It's the routine of a code generator, it may check the value to write to decide its best (=shortes) representation! –  Adriano Repetti Mar 1 '13 at 12:15
    
@ecatmur Thanks for this pointer and especially for pointing out that it's not valid C++11. Because of this I will probably avoid this notation since that it's important that my generator compiles on with C++11 (and preferably C++03, which some of my users have). –  Joel Mar 1 '13 at 13:41

First, you're contradicting yourself when you first say std::scientific, and then std::fixed. And second, you probably don't want either. The default format is generally designed to do this best. The default format doesn't have a name, nor a manipulator, but is what you get if no other format has been specified, and can be set (in case other code has set a different format) using:

cfile.setf( std::ios_base::fmtflags(), std::ios_base::floatfield );

I'd recomment using this. (You still need the precision, of course.)

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He uses std::fixed and std::scientific together to print in hex notation to preserve maximum precision in the conversion to string. –  Adriano Repetti Mar 1 '13 at 11:33
    
@Adriano That's not what it does. The last one has precedence (unless his implementation is seriously broken). –  James Kanze Mar 1 '13 at 11:56
    
You're right, I saw a combination of them but it was just in my (tired) mind! –  Adriano Repetti Mar 1 '13 at 11:59
    
@Adriano although ios_base::fixed | ios_base::scientific is how C++11 identifies hexfloat. –  ecatmur Mar 1 '13 at 13:08
    
@ecatmur But that's a different context. That's what you use when calling std::ios_base::setf (although as far as I can tell, this is only documented in the standard in the description of std::hexfloat). –  James Kanze Mar 1 '13 at 13:21

I'm not sure you can pass floating points losslessly like this. Floating points are necessarily lossy. While they can represent a subset of values precisely you cannot include ALL the significant figures - different hardware may have different representations so you cannot guarantee no loss of information. Even if you could pass it all across as the value may not be representable by the receiving hardware.

A plain ofstream::operator<< would print out as many digits as required, though, so there isn't really a need to complicate matters.

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I don't think the last statement is correct. Default precision doesn't print as many digits as can be internally represented. –  jogojapan Mar 1 '13 at 11:26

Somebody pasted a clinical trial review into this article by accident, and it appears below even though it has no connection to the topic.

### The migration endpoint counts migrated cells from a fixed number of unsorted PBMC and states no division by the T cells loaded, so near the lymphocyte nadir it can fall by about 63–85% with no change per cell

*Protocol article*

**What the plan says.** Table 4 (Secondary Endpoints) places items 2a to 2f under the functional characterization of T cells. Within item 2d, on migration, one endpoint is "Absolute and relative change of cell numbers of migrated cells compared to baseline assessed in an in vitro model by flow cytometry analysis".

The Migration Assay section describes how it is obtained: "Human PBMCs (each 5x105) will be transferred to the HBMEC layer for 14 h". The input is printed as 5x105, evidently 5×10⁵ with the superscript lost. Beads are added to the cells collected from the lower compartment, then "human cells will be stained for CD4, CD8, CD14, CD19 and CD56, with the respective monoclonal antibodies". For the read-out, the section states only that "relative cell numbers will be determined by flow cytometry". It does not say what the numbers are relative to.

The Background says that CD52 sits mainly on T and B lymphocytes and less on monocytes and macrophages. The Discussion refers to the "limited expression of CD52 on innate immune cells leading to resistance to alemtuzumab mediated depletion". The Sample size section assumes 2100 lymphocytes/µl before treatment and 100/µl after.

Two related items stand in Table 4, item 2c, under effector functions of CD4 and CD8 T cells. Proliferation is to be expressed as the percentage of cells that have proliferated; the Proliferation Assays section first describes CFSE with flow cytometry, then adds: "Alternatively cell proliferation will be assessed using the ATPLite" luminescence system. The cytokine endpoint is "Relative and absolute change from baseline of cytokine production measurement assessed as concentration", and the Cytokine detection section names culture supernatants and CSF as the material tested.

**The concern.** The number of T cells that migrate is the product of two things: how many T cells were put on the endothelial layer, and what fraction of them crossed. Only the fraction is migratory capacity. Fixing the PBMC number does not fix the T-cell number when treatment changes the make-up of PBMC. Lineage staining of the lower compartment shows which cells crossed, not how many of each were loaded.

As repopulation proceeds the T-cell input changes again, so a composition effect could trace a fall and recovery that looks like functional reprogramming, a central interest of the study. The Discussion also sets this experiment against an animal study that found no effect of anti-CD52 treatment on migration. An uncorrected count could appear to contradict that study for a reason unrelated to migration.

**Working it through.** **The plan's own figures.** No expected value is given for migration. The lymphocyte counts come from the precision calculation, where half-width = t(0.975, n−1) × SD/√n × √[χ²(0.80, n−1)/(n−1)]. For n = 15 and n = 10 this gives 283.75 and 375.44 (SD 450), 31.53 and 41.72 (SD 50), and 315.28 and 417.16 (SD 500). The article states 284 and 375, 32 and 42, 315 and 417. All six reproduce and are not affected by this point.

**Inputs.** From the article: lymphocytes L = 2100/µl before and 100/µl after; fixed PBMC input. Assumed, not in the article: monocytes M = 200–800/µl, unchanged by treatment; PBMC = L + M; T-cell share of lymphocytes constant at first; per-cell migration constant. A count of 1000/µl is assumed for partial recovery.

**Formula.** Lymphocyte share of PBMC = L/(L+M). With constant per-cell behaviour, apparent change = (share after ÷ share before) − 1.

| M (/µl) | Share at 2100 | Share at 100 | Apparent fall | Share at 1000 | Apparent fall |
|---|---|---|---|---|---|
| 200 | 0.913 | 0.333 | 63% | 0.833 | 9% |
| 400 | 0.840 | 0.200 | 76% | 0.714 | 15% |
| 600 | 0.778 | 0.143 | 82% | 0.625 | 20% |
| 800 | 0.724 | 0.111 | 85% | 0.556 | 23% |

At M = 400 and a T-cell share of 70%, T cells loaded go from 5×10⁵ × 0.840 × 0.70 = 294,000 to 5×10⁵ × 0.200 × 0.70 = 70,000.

If both the reader and the writer use the same base for floating point, and have the same number of significant digits in that base, you can ensure exact transmission using decimal, provided you use enough decimal digits precision. (For IEEE, 17 digits suffice.) –  James Kanze Mar 1 '13 at 11:26
    
“While they can represent a subset of values precisely you cannot include ALL the significant figures” Yes you can. Why would you not be able to? And you don't need to pass all significant digits, only enough to make it unambiguous which floating-point number is meant. “different hardware may have different representations so you cannot guarantee no loss of information” This is why the IEEE 754 standard was published, in 1985: so that we could have the same representations on all computers. The problem you refer to was solved by the publication of that standard more than 20 years ago. –  Pascal Cuoq Mar 1 '13 at 13:29
1  
No, floating-point values are not "necessarily lossy". Every floating-point value has a well-defined internal representation, and it's not at all unreasonable to want to write that value out with the shortest possible external representation and read it back and get the same internal representation. The techniques for doing this were developed back in the 70s. Essentially, you keep writing digits until the value represented by the digits is closer to the internal value than to either of its immediate neighbors. Unfortunately, this requires unbounded integer types in some cases. –  Pete Becker Mar 1 '13 at 14:12